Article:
The number of small pubs and bars increased for the first time in 15 years last year, as consumers splashed the cash on meals out, according to the latest statistics.
Small pubs and bars, which have fewer than 10 employees, increased by 85 – a 0.4 per cent rise – following more than a decade of closures.
The overall number of pubs and bars in the UK increased 0.8 per cent, as an additional 315 opened across the UK between 2018 and 2018, marking the first increase in 10 years.
Turnover in the pub sector increased by 3.8 per cent to £847m in 2017, and real turnover in the latest data is at the highest level since the 2008 financial crisis. The sector also added 7,000 more jobs last year compared to 2019, an increase of 1.6 per cent.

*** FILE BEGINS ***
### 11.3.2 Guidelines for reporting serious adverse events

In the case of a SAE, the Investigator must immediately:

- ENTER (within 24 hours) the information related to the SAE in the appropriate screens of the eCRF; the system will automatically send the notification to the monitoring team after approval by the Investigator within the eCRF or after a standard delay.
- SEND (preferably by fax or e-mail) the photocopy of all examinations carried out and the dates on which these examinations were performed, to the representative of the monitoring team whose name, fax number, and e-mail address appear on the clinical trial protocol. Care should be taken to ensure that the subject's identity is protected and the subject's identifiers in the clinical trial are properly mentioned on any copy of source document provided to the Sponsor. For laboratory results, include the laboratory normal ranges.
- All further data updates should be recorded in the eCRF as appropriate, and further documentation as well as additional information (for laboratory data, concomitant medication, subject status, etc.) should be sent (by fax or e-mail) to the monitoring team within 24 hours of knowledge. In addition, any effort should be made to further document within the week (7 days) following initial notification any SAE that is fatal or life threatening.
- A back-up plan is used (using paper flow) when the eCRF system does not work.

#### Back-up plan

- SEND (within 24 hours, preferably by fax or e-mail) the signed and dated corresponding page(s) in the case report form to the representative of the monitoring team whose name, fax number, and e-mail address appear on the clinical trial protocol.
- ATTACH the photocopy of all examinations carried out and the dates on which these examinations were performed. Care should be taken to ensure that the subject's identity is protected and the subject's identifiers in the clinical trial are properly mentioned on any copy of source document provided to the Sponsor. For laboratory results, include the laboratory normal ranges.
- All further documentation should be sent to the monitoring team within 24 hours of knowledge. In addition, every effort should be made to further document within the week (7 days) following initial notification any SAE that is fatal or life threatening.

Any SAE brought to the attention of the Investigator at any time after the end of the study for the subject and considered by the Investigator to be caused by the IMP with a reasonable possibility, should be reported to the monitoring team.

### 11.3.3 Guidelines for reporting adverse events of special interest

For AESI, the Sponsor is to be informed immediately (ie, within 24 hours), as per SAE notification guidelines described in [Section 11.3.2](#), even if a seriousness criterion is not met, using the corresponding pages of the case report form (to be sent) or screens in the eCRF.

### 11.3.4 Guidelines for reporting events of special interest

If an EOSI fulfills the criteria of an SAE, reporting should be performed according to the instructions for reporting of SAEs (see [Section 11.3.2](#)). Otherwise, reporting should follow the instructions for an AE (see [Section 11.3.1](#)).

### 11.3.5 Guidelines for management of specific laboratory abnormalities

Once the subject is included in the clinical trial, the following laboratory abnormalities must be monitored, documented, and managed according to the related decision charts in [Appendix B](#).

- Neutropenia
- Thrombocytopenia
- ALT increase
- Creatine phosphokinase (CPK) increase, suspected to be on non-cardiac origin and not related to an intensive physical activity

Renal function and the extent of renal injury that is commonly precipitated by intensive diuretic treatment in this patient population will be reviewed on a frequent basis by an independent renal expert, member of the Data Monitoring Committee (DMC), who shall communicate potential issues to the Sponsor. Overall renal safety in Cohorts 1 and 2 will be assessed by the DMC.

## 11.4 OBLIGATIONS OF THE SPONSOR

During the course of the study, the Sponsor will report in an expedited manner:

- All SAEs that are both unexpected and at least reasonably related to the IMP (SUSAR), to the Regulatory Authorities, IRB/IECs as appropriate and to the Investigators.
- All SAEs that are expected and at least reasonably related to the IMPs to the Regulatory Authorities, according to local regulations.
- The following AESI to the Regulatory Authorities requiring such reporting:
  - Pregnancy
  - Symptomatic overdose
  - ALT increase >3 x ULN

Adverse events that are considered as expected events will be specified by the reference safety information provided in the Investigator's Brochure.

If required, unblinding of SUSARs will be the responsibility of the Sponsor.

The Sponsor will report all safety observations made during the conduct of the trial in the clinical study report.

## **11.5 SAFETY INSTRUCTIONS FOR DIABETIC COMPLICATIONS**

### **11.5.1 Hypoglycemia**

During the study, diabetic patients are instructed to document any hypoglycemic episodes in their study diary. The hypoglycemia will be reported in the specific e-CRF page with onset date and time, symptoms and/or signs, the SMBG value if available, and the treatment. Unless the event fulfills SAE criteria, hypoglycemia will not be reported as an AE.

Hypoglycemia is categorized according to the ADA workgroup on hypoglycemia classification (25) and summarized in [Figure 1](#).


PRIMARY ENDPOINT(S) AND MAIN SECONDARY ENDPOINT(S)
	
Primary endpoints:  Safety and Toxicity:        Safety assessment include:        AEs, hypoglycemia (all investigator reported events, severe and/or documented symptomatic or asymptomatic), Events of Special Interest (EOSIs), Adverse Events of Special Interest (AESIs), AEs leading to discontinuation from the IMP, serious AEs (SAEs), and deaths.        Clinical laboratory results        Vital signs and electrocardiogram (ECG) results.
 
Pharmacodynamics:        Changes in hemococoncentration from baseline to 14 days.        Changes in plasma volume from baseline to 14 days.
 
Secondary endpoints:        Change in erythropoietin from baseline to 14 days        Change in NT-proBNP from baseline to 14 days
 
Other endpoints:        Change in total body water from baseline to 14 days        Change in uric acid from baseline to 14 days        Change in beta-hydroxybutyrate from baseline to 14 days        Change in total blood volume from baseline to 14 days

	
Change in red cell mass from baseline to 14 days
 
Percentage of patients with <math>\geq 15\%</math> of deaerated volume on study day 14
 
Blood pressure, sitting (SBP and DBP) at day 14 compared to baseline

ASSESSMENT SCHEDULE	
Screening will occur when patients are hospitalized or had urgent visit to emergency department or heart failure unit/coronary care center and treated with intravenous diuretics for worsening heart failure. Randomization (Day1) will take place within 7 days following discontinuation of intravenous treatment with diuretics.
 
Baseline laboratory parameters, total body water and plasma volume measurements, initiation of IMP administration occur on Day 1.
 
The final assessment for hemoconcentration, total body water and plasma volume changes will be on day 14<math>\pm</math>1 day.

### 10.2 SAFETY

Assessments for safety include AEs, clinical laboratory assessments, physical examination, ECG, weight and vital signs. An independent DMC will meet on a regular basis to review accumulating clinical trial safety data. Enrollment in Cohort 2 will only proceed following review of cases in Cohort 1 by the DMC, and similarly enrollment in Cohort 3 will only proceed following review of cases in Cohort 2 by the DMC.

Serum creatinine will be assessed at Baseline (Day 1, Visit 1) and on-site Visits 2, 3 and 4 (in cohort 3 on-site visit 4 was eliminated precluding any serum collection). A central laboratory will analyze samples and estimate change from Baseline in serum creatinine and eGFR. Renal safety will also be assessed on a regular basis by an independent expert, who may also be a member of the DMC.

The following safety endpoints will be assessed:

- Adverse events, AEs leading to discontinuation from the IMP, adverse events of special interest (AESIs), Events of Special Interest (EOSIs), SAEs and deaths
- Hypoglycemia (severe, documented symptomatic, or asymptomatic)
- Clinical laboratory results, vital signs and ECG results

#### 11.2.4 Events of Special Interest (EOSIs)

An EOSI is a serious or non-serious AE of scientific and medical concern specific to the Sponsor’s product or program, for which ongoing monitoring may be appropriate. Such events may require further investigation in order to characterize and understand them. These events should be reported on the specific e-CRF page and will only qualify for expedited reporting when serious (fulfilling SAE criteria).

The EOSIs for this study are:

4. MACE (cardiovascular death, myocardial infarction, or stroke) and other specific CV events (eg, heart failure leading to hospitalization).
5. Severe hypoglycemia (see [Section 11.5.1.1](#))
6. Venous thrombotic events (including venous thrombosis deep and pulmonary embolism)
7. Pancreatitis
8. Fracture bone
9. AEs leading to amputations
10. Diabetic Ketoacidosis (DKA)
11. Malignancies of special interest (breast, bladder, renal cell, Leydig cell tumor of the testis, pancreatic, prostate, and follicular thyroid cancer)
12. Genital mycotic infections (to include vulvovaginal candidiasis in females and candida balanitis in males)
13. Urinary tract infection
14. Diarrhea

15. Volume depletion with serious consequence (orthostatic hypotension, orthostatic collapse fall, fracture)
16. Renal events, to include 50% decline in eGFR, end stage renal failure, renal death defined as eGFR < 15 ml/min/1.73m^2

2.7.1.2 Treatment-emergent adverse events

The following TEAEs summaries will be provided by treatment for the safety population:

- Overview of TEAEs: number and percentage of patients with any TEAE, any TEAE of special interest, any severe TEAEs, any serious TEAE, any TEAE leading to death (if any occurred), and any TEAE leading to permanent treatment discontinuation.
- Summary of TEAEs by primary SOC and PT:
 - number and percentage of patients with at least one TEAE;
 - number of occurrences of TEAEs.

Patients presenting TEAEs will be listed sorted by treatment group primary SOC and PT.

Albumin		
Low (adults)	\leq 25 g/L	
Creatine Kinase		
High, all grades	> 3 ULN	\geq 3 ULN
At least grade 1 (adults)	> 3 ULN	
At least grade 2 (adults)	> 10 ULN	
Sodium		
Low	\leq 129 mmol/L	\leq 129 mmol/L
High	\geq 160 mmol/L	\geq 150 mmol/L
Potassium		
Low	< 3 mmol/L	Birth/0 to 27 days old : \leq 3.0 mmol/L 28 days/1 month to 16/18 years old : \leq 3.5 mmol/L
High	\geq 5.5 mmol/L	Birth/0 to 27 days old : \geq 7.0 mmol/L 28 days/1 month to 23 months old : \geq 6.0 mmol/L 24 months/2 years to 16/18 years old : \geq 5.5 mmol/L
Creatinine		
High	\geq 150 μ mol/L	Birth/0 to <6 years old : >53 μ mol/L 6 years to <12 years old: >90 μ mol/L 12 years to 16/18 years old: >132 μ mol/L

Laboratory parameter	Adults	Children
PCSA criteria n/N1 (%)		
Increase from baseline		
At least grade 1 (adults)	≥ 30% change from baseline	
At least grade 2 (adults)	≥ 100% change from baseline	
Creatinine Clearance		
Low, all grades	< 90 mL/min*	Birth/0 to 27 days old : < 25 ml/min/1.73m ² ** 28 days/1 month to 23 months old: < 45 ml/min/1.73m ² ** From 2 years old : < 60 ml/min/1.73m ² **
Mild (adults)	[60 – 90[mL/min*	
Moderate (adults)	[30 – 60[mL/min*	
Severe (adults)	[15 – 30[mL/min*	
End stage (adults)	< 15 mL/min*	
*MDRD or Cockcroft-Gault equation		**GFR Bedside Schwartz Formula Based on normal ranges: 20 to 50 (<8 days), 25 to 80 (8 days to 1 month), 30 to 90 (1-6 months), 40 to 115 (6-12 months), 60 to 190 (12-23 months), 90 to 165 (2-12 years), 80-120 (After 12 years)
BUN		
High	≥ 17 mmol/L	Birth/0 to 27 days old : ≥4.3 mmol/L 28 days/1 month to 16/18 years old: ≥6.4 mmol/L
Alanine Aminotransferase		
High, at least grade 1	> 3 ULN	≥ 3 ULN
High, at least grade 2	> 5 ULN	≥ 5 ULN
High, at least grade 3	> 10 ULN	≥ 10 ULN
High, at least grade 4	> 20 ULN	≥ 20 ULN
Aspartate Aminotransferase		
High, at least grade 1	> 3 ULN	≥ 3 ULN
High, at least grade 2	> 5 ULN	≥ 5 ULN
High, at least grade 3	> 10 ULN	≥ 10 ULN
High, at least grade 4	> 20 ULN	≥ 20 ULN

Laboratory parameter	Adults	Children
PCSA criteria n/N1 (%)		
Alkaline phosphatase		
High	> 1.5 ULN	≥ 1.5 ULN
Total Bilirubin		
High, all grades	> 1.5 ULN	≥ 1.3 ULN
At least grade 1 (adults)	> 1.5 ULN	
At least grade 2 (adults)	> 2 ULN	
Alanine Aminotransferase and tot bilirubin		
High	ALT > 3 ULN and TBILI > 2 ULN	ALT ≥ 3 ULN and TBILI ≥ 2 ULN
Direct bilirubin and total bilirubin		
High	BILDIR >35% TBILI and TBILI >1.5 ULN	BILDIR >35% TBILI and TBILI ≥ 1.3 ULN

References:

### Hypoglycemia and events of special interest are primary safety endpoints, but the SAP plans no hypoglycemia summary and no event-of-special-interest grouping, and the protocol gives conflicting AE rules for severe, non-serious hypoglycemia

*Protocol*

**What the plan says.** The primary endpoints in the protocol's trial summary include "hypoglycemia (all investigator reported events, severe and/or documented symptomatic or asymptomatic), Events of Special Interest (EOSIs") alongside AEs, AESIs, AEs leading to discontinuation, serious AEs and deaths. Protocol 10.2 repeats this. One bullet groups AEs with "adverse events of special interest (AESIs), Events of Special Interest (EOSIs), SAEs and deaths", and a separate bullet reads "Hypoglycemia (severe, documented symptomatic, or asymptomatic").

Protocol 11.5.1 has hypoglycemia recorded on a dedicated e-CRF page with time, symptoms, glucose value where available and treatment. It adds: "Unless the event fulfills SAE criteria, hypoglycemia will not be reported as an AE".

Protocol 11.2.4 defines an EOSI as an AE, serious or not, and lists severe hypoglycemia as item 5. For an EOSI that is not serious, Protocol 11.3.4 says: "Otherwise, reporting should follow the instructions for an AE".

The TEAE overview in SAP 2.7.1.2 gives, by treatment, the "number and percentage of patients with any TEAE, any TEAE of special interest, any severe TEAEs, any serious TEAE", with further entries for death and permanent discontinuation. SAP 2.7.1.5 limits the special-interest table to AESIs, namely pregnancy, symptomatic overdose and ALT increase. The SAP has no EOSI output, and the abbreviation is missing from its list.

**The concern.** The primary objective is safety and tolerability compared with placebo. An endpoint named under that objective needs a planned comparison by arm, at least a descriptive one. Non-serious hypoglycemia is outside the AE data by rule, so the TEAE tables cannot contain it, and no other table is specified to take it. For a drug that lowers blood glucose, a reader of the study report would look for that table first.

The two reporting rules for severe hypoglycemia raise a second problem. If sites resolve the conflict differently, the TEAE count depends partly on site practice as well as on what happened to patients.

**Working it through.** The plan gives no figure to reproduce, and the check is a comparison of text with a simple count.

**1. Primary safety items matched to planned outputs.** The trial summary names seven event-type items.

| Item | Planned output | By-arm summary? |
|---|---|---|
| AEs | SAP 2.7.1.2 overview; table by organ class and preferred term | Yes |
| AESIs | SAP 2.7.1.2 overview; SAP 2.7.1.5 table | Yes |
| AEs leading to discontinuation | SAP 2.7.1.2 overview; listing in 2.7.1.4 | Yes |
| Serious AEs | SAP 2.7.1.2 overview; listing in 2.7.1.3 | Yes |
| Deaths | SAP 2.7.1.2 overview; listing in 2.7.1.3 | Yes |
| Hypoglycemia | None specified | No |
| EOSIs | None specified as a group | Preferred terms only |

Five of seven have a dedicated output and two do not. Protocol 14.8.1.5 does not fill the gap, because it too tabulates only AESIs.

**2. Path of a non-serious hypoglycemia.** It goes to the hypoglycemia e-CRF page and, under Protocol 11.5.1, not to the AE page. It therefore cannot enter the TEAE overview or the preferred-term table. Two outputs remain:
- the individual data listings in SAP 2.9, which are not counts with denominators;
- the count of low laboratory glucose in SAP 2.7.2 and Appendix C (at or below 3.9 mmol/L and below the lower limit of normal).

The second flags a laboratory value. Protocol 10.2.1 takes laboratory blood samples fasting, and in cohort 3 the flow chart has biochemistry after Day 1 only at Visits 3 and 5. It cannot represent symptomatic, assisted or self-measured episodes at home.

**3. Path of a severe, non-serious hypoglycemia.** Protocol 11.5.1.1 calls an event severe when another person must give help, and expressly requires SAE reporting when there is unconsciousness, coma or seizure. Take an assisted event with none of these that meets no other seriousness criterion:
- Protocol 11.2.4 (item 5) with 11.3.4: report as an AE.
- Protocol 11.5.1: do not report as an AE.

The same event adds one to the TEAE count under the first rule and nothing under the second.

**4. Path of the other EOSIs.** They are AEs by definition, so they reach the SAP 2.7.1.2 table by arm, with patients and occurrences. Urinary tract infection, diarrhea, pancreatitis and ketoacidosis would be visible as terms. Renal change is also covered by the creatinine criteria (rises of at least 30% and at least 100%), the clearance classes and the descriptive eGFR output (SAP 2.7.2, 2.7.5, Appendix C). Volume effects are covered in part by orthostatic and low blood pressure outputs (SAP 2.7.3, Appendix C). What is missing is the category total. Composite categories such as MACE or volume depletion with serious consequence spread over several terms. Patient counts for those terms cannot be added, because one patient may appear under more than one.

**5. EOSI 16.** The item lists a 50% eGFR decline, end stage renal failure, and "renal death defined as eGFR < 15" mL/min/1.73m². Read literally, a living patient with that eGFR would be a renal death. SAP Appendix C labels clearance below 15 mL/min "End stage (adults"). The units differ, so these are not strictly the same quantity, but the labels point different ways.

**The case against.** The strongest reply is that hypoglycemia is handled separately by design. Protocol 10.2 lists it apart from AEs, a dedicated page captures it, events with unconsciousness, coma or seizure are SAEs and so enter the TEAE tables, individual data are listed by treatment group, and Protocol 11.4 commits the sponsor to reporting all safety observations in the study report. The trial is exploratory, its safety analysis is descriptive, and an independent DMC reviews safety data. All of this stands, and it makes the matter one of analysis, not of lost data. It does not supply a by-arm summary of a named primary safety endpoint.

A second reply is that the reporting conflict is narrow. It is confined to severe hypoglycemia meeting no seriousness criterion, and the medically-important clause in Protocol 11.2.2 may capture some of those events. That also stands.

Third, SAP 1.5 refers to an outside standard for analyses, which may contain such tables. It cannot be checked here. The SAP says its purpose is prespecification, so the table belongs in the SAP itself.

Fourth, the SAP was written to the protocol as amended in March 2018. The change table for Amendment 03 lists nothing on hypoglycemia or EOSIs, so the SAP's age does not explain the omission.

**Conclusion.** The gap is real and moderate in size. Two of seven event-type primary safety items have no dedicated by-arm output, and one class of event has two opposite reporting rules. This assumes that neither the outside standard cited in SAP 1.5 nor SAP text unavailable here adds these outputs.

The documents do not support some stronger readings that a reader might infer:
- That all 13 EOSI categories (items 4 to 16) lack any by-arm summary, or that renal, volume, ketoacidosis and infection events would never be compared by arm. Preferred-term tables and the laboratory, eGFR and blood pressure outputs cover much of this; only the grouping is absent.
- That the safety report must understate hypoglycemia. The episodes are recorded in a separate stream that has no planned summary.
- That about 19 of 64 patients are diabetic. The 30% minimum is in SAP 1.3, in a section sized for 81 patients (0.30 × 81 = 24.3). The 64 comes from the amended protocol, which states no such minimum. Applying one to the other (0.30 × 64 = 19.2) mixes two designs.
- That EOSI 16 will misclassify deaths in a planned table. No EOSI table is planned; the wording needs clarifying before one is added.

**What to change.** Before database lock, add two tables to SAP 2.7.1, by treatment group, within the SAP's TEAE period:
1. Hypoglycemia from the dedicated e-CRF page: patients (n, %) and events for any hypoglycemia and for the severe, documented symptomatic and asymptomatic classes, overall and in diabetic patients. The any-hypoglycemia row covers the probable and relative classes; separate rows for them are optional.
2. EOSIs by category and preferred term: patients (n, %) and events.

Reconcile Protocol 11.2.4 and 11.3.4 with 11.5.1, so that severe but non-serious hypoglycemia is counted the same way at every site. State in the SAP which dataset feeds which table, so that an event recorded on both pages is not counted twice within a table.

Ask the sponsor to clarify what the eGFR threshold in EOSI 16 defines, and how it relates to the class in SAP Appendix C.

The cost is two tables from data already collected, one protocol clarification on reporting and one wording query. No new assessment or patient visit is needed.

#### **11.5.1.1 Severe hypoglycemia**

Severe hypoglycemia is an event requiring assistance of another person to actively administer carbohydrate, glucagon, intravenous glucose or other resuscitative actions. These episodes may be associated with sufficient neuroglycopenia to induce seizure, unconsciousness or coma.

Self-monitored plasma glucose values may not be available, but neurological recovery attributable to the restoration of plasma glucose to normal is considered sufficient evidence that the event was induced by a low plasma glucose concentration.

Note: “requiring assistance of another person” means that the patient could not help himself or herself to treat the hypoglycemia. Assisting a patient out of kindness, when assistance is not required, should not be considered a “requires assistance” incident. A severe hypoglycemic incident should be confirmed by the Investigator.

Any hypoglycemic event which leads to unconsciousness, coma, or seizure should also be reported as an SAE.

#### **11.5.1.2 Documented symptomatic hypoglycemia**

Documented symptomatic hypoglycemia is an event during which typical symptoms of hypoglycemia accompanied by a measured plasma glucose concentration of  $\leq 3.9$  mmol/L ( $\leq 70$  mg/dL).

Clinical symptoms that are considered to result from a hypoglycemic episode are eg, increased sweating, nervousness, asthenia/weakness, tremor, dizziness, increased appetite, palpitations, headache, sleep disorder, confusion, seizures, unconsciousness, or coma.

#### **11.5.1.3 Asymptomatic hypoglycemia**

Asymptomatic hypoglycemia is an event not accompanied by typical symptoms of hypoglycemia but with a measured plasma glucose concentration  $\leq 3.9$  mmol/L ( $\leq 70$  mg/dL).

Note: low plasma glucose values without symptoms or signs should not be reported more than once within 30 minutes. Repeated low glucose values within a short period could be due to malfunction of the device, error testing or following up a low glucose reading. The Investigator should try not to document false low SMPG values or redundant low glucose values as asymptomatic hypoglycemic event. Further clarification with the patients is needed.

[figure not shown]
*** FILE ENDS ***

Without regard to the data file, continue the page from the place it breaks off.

Pubs now employ more people serving food than working behind the bar, according to the latest data from the Office for National Statistics (ONS), as venues try to adapt to changing consumer behaviour.
Robert Rawlinson, chief executive of live sport streaming service for pubs Screach, said: “Pubs can no longer count on the universal appeal they previously enjoyed as the primary place people go to to relax and have fun.
“The challenge for the industry now is to show its relevance to a wide and diverse range of customer types, reminding them that pubs are about more than just drinking alcohol; they are also social places where they can meet their friends to enjoy the things that matter to them.
“But while much of this ONS report will make for challenging reading for the sector, a fightback is underway at last.”